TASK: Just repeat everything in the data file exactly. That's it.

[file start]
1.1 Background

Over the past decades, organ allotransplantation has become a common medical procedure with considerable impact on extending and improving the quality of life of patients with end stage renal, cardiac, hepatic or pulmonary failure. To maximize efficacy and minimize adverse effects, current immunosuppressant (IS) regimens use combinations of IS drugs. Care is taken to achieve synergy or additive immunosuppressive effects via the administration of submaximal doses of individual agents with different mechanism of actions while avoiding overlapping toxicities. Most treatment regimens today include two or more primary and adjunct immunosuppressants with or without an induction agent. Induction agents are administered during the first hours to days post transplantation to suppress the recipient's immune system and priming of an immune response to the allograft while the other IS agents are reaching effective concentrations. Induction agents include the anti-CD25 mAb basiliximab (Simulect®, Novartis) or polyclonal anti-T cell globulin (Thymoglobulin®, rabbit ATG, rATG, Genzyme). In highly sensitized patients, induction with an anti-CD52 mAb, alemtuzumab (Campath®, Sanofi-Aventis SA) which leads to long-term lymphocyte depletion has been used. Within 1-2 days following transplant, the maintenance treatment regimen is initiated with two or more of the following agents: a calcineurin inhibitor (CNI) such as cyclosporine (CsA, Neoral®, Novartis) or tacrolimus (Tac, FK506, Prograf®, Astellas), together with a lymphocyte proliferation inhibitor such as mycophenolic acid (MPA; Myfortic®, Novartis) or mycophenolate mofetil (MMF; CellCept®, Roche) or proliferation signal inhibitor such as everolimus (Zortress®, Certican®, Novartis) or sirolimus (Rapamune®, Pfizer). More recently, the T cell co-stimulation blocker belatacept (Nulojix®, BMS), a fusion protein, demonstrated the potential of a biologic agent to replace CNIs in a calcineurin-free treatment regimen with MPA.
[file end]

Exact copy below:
1.1 Background

Over the past decades, organ allotransplantation has become a common medical procedure with considerable impact on extending and improving the quality of life of patients with end stage renal, cardiac, hepatic or pulmonary failure. To maximize efficacy and minimize adverse effects, current immunosuppressant (IS) regimens use combinations of IS drugs. Care is taken to achieve synergy or additive immunosuppressive effects via the administration of submaximal doses of individual agents with different mechanism of actions while avoiding overlapping toxicities. Most treatment regimens today include two or more primary and adjunct immunosuppressants with or without an induction agent. Induction agents are administered during the first hours to days post transplantation to suppress the recipient's immune system and priming of an immune response to the allograft while the other IS agents are reaching effective concentrations. Induction agents include the anti-CD25 mAb basiliximab (Simulect®, Novartis) or polyclonal anti-T cell globulin (Thymoglobulin®, rabbit ATG, rATG, Genzyme). In highly sensitized patients, induction with an anti-CD52 mAb, alemtuzumab (Campath®, Sanofi-Aventis SA) which leads to long-term lymphocyte depletion has been used. Within 1-2 days following transplant, the maintenance treatment regimen is initiated with two or more of the following agents: a calcineurin inhibitor (CNI) such as cyclosporine (CsA, Neoral®, Novartis) or tacrolimus (Tac, FK506, Prograf®, Astellas), together with a lymphocyte proliferation inhibitor such as mycophenolic acid (MPA; Myfortic®, Novartis) or mycophenolate mofetil (MMF; CellCept®, Roche) or proliferation signal inhibitor such as everolimus (Zortress®, Certican®, Novartis) or sirolimus (Rapamune®, Pfizer). More recently, the T cell co-stimulation blocker belatacept (Nulojix®, BMS), a fusion protein, demonstrated the potential of a biologic agent to replace CNIs in a calcineurin-free treatment regimen with MPA.